Ice crushers and drones: Montreal to use new tech for snow removal
The City of Montreal plans to use a mix of better coordination and new technologies to improve its snow-removal operations this winter – without increasing its budget.
In preparation for the snowy season, the city held a news conference Thursday to lay out its plan, saying last year's record snowfall is forcing the administration to re-think how it responds to massive accumulation.
Last year, the city had to remove 50 per cent more snow than usual, leading to some tense situations as boroughs scrambled to find somehow to dump it all.
Last winter, 238 centimetres of snow fell on Montreal, far above the average of 190 centimetres. That represents a total volume of 18.4 million square metres and seven snow loads, two more than average.
Because of the exceptional situation, city council said it has made plans to centralize its snow-clearing operations further this winter, all while sticking to the $190 million snow-clearing budget.
The city promises it will update the Info-Neige app, which guides people in real-time about snow removal on city streets. The app will be improved to allow users to report a poorly cleared street or sidewalk, incorrect sign or a slippery roadway or sidewalk in front of schools, hospitals and bus stops.
“The city's digital shift opens the door to a host of new opportunities to make everyday life easier, and I'm proud to see that we're finding effective and innovative ways to apply it to snow management, which is part of our reality several months a year,” said the city’s Smart City manager Francois Croteau in a statement.
Placing priority on icy sidewalks
It is also going to focus on icy sidewalks by dramatically increasing the quantity of salt. It has also purchased eight new machines specifically designed to break the ice and make use of sidewalks much easier.
Boroughs will be tasked with operating the machines, and the city said it would considerably diminish cases where sidewalks become too dangerous for people to use.
The number of complaints over icy falls in Montreal reached a two-year high last season.
Snow dump sites
As for snow dumps, the city will increase the size of the LaSalle snow dump site, though it will not be able to use the former Blue Bonnets grounds this season.
They said they also purchased drones to help them optimize space for snow dumping at sites.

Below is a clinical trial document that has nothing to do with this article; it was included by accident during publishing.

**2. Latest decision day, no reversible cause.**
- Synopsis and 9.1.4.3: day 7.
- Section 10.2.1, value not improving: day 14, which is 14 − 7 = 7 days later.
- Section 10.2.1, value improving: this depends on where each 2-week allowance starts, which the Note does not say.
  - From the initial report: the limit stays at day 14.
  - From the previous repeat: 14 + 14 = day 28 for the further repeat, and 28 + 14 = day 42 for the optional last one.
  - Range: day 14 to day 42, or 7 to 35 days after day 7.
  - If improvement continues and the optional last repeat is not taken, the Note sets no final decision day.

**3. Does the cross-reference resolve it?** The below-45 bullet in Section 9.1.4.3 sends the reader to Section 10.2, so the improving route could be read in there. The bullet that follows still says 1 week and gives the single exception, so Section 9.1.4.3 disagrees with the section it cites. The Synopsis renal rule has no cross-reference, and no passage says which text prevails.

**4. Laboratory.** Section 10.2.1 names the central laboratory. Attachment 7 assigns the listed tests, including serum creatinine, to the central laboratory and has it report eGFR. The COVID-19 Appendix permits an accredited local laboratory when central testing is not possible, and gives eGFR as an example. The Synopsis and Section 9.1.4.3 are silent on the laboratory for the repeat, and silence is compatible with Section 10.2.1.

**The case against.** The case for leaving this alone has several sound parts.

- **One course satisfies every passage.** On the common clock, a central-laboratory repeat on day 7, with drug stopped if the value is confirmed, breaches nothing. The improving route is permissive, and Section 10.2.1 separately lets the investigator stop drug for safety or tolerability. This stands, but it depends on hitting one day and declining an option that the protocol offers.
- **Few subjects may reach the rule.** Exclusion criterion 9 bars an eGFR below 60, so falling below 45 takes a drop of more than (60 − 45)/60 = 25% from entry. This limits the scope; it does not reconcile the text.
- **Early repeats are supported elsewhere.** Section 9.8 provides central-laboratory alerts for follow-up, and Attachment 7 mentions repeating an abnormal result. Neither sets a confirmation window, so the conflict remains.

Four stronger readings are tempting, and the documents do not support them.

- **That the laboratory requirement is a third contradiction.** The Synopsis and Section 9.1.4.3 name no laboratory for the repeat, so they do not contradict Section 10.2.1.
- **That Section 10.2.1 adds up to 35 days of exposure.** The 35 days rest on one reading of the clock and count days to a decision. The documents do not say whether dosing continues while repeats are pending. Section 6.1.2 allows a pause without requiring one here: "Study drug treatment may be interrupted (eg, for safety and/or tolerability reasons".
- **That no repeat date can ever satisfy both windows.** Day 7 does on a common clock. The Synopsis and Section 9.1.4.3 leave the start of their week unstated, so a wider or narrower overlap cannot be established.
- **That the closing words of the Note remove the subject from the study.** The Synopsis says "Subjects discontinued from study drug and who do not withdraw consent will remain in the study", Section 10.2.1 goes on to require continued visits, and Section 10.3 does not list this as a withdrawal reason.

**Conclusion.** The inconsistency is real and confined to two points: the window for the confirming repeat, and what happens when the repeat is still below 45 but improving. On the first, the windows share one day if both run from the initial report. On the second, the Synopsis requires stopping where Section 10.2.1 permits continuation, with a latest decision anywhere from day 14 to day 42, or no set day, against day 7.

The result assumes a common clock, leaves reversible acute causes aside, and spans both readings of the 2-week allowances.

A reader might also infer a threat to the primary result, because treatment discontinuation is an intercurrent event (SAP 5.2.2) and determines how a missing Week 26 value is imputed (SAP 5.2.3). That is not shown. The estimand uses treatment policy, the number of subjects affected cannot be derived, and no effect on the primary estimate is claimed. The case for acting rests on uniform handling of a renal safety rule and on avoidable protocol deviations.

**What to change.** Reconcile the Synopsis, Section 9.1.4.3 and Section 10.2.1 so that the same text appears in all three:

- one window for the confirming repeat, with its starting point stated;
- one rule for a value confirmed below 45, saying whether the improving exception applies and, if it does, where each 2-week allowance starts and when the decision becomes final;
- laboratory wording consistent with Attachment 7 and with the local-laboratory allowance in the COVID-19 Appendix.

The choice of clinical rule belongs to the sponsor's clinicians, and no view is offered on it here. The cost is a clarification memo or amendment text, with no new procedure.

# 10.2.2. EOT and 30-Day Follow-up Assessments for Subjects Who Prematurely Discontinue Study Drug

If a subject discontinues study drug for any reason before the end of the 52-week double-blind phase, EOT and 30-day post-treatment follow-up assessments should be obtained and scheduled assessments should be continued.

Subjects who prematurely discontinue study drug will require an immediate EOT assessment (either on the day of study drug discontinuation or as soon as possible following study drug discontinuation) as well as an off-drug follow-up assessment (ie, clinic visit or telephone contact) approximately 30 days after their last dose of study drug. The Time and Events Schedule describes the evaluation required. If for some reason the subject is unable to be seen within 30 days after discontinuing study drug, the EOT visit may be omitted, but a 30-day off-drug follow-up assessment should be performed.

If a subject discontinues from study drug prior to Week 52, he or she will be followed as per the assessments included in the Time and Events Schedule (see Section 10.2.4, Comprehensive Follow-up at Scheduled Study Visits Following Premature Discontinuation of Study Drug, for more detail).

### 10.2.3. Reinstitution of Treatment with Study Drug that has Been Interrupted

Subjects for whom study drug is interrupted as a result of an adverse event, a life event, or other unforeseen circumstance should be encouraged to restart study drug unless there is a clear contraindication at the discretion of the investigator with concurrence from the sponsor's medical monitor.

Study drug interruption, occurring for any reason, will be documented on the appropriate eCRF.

"We will use the maximum of the capacity on the site," said executive committee member Jean-Francois Parenteau.
Flexibility is key
The key, said Parenteau, is for the city to be ready for anything.
“Every winter and every storm is unique. The key is to adapt to the reality of the field and to intervene quickly,” he said in a statement. “That's why we count on the collaboration of all the boroughs, who are responsible for the operations of clearing and spreading on their territory, to quickly secure the streets and sidewalks following precipitation. Citizen participation is also essential to the proper functioning of operations, and we count on them to respect parking prohibitions and remain vigilant when approaching snow removal vehicles.”
Highway snow removal to become more efficient
Transport Quebec said it is reducing the number of contracts it hands out to contractors and will instead rely on its own staff and equipment.
"We are buying trucks, because we need these trucks," said Gilles Payer of Transport Quebec. "We are hiring some people. We have more technologies in trucks."
The provincial body maintains more than 3,100 kilometres of roads in the Montreal area. Its $36.5 million snow-removal budget includes 210 snow removal trucks and the use of more than 125,000 tonnes of salt – that’s the equivalent to 9.5 football fields covered with 1 metre of salt. It also has more than 25,000 tonnes of abrasives, the equivalent of 2.5 football fields covered with 1 metre of abrasive.
Payer said crews are prepared to handle snow and ice on highways and major arteries that fall under their jurisdiction.
"We have more trucks, more salt - we are ready," he said.
Drivers should be ready
Transport Quebec also said that with the arrival on November, drivers should begin to adapt their habits to winter conditions. That means preparing to change to their winter tires ahead of the Dec. 15 deadline, and ensuring they store in their cars essential items like winter windshield wiper fluid, snow brooms, an emergency kit, extra warm clothing, a water bottle and cereal bars.